With the 2021 breeding season just around the corner, Progressive Genetics recently published its G1 Dairy Sires catalogue for the coming year.
These bulls are at the very early stage of their production cycle but a limited number of doses will be available this season, the company says.
While there’s always a risk using G1 bulls, given there’s no field fertility or calving data on them, their impressive EBI figures are sure to be a major draw for lots of farmers – but should be used sensibly.
AgriLand spoke to Deirdre Toal, cattle breeding advisor with Progressive Genetics, for more on this subject.
“The way we’ve presented the G1 catalogue this year is slightly different in that we’ve presented them in [specialist] teams of bulls,” Deirdre explained.
“We would encourage people to base these teams depending on what their own objective is to improve – whether it’s the high EBI team, or the fertility team etc.”
Noting that the catalogue presents the teams in table format, providing the average sub-index and production scores across each team, she explained the importance of choosing what complements your herd best:
“There are over 100 high-ranking genomically selected young bulls in the catalogue; the highest-ranked bull in it has an EBI of 362 – but there’s over 56 bulls with an EBI of over 300 there.
So, look at them all: Decide what you as a farmer want from your team of bulls this year; prioritise what you really want to improve by using these young bulls – or any selection of bulls – and then pick from the teams, keeping in mind that there won’t be high availability of any one of them.
“You can’t have everyone looking for the top bull because you won’t have enough semen of the top bull for everybody.
“Also, just because he’s the top bull doesn’t mean he’s the best bull for everybody. He mightn’t have the exact criteria that everyone is looking for, just because he has the overall highest EBI.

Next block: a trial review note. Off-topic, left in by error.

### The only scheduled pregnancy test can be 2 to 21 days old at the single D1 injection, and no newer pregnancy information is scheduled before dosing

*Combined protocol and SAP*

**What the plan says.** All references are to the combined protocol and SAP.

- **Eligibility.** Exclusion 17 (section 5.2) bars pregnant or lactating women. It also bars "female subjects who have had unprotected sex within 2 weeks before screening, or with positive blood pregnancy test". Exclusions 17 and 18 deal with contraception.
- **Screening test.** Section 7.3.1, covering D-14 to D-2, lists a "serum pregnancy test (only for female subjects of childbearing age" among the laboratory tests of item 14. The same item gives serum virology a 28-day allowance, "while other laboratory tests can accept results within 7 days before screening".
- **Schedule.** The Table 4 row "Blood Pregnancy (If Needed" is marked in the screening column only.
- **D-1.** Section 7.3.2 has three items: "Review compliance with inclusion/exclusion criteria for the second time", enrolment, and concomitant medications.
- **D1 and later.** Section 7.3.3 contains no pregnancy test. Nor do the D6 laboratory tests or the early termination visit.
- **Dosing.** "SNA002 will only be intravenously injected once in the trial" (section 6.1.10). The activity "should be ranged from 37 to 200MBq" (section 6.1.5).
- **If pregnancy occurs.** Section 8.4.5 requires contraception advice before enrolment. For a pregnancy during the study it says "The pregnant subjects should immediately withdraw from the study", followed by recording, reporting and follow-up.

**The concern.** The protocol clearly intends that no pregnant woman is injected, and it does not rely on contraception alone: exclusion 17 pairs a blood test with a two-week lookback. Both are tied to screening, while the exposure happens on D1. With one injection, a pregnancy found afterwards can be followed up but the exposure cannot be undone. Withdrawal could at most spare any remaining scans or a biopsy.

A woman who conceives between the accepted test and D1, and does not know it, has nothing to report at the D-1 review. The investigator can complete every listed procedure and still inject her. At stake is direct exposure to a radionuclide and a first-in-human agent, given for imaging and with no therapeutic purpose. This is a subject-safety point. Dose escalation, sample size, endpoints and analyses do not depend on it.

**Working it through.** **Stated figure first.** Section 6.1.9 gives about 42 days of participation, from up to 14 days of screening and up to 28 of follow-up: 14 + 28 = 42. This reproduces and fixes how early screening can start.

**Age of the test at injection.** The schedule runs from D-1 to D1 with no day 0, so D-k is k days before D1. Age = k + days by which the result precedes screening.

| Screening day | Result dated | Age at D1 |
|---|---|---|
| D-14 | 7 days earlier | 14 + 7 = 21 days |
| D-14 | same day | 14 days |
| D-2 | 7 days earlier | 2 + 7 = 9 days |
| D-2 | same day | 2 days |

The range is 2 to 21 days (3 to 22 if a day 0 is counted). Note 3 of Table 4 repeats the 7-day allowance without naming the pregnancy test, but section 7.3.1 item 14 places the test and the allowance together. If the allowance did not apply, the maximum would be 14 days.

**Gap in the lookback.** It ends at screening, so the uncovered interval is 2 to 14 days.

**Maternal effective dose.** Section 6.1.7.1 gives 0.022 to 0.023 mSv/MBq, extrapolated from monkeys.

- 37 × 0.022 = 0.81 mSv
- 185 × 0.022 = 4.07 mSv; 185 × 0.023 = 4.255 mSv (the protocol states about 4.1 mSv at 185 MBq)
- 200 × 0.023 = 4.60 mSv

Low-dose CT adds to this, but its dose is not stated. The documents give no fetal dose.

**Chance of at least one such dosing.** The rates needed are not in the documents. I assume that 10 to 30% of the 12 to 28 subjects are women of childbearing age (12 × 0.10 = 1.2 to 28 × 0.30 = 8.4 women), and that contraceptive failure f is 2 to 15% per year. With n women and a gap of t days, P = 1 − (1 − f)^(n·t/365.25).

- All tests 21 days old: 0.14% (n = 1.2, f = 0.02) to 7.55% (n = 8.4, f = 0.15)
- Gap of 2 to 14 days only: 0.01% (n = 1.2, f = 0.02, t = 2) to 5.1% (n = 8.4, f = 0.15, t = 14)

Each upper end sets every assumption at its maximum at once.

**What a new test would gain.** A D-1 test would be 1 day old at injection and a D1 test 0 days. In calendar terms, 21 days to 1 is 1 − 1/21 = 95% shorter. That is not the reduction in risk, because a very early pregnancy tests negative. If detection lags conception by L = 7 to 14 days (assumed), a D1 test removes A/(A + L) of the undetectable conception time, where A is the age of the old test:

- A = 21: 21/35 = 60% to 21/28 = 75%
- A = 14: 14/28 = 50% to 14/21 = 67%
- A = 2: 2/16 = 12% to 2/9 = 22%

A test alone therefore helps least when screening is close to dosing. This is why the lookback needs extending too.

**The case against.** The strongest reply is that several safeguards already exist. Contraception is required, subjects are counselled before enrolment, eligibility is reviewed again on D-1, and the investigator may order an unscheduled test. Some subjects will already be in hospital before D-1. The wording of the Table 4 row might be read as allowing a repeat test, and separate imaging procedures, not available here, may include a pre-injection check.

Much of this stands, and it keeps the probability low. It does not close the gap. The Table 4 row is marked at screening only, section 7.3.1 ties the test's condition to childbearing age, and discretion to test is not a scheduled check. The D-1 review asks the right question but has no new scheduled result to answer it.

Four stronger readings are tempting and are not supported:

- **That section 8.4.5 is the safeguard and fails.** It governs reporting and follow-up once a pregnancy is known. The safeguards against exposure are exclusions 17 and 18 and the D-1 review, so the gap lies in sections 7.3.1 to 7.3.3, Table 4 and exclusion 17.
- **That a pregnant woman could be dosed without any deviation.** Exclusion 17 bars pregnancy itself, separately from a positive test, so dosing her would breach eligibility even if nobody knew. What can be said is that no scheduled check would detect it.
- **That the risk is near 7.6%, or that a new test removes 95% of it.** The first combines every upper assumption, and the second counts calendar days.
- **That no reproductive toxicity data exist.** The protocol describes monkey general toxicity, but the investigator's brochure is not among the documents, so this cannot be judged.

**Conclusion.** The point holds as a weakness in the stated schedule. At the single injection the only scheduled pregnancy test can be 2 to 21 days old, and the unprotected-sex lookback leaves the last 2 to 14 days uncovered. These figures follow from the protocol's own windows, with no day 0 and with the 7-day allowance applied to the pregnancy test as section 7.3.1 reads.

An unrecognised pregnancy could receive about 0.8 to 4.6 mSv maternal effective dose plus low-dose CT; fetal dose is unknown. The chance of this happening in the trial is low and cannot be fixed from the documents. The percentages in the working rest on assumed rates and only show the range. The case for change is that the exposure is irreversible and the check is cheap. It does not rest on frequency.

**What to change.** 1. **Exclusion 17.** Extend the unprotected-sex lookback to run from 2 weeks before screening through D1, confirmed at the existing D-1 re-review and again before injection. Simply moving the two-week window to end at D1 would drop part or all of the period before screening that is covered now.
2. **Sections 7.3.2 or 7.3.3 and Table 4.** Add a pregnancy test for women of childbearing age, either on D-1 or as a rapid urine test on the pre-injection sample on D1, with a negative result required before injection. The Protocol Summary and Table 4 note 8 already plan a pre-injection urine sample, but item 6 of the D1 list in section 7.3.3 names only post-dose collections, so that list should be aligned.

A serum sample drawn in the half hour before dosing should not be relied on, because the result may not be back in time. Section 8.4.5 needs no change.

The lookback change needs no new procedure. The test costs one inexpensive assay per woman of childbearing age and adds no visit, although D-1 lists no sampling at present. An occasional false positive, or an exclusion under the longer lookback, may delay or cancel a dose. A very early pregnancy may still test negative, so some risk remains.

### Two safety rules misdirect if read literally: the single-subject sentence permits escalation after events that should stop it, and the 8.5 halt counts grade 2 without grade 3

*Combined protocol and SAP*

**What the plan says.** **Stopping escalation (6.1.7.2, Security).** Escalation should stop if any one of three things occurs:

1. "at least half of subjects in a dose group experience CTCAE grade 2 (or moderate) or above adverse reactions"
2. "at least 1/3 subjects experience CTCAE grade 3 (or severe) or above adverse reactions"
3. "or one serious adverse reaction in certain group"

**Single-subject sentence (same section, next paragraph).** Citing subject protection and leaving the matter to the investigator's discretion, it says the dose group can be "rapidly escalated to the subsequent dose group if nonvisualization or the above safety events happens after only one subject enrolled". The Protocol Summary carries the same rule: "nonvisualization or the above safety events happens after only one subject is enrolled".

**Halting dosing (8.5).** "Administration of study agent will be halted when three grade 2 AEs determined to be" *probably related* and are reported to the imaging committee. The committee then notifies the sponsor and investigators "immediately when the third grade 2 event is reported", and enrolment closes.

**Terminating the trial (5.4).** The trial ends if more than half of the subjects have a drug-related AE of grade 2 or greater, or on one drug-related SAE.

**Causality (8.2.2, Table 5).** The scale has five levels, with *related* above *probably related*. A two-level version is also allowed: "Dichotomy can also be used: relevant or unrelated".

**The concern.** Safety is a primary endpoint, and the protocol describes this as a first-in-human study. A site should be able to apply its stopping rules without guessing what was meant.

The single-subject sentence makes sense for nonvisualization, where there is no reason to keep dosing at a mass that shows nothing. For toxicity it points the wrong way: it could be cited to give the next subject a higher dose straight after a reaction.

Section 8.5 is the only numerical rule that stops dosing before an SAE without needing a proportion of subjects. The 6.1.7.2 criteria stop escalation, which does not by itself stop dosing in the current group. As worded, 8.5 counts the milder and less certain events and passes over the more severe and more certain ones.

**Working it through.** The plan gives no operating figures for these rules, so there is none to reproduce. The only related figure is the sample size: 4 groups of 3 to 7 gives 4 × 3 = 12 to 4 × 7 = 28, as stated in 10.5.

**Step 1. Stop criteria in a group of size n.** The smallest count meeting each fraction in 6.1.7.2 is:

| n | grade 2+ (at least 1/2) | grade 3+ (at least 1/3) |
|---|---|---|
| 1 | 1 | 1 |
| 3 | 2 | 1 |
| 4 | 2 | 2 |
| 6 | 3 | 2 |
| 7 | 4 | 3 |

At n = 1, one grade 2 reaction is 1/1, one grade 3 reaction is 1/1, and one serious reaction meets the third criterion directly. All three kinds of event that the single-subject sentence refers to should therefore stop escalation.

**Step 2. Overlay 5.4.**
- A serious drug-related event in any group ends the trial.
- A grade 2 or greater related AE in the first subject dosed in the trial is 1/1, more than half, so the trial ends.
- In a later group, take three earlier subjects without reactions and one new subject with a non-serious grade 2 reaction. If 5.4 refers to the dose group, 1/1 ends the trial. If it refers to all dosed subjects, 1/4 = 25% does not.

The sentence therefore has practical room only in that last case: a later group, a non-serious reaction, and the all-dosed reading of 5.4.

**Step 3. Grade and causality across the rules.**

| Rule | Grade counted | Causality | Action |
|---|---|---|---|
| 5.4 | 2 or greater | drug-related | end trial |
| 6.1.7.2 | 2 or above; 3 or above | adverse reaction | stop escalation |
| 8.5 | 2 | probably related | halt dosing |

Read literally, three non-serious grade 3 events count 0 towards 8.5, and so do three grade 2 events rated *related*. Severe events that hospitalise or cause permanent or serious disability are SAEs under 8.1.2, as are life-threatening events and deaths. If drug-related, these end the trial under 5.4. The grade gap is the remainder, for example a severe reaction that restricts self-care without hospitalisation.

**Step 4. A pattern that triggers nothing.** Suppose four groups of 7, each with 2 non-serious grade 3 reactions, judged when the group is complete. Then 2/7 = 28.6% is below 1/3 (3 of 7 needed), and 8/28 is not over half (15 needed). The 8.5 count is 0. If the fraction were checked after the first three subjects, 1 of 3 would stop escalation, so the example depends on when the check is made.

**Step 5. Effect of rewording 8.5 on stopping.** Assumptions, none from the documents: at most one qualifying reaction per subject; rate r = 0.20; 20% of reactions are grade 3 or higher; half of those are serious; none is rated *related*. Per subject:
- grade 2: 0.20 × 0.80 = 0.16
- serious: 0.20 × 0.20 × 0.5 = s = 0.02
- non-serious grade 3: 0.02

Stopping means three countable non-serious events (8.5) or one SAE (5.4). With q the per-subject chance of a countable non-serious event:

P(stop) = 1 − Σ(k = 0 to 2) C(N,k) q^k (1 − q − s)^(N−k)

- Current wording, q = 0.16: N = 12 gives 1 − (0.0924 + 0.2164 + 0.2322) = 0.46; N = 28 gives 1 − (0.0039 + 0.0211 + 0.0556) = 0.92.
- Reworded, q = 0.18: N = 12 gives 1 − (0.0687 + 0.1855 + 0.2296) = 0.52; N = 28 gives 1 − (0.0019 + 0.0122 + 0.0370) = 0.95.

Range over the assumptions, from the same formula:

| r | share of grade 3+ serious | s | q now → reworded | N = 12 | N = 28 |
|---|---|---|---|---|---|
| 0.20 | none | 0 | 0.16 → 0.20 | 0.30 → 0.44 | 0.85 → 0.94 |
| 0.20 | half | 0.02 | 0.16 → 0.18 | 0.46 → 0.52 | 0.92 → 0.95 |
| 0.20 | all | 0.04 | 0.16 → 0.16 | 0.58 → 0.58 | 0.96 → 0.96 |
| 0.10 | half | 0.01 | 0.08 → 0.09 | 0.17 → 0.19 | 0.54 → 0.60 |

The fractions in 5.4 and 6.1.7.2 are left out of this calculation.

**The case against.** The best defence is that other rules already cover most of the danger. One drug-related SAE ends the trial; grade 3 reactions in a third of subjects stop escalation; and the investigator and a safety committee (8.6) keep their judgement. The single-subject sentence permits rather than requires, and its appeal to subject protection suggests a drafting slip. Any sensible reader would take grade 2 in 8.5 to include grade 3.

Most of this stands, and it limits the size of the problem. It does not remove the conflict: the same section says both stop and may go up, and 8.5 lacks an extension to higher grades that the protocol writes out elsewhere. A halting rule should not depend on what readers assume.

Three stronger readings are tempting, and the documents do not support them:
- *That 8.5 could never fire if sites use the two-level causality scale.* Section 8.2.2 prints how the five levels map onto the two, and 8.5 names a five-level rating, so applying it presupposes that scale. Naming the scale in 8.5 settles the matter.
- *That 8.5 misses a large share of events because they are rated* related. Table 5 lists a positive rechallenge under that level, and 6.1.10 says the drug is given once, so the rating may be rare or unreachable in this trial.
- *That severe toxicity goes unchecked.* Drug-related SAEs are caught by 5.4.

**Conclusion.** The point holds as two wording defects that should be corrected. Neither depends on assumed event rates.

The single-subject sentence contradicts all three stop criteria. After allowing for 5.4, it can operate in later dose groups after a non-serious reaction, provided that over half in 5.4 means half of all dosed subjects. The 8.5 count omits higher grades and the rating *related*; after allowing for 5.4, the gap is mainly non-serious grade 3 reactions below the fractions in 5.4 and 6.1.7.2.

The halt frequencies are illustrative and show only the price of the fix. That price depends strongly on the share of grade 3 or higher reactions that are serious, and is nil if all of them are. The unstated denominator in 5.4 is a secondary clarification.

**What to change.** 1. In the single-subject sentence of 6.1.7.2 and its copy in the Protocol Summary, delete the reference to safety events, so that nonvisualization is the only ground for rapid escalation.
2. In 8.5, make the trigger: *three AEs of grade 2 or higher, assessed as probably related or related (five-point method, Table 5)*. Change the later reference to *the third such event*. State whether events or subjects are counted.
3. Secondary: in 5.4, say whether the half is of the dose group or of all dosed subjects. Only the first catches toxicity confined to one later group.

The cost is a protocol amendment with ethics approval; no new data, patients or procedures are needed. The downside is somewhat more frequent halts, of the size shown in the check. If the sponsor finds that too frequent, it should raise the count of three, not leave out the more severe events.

“Spread it out depending on what you’re looking for.
We have them in different teams: the high EBI team; the fertility team; the maintenance team; a health team; an EBI and type team; a percentages team; crossbred team; and a high milk and solids team.
“There’s 57 bulls there with a fertility sub-index there of over 130, there’s 100 bulls with a mix of 34 different sires – that’s important as well, that you’re spreading the genetics as well.”
Highlighting the importance of genetic diversity – where everyone is not picking from the one gene pool – the advisor added:
“They’re coming from a broad range of cow families as well. That’s reflective of the whole policy behind the breeding programme, to promote a genetic diversity as much as possible and still use the best sires and dams that are available out there to us.
In terms of why farmers should use these, obviously they’re the best genetics available out there; they’re the next generation of bulls and there’s a wide variety to suit everybody no matter what their criteria is.
However, Deirdre warned farmers to “spread the risk” due to a lack of field fertility data, stating that best practice is that people should use a team of them – and not use any more than 10 of any one particular bull.
“We have seven of the top G1 bulls available, including the number one.
“There’s bulls there with a production subindex of over 120, there’s a lot of bulls with over 40kg of combined fat and protein; there’s black and white bulls there with a plus 0.30 on fat percentage, plus 0.2 on protein percentage, so there’s some really excellent bulls there,” Deirdre concluded.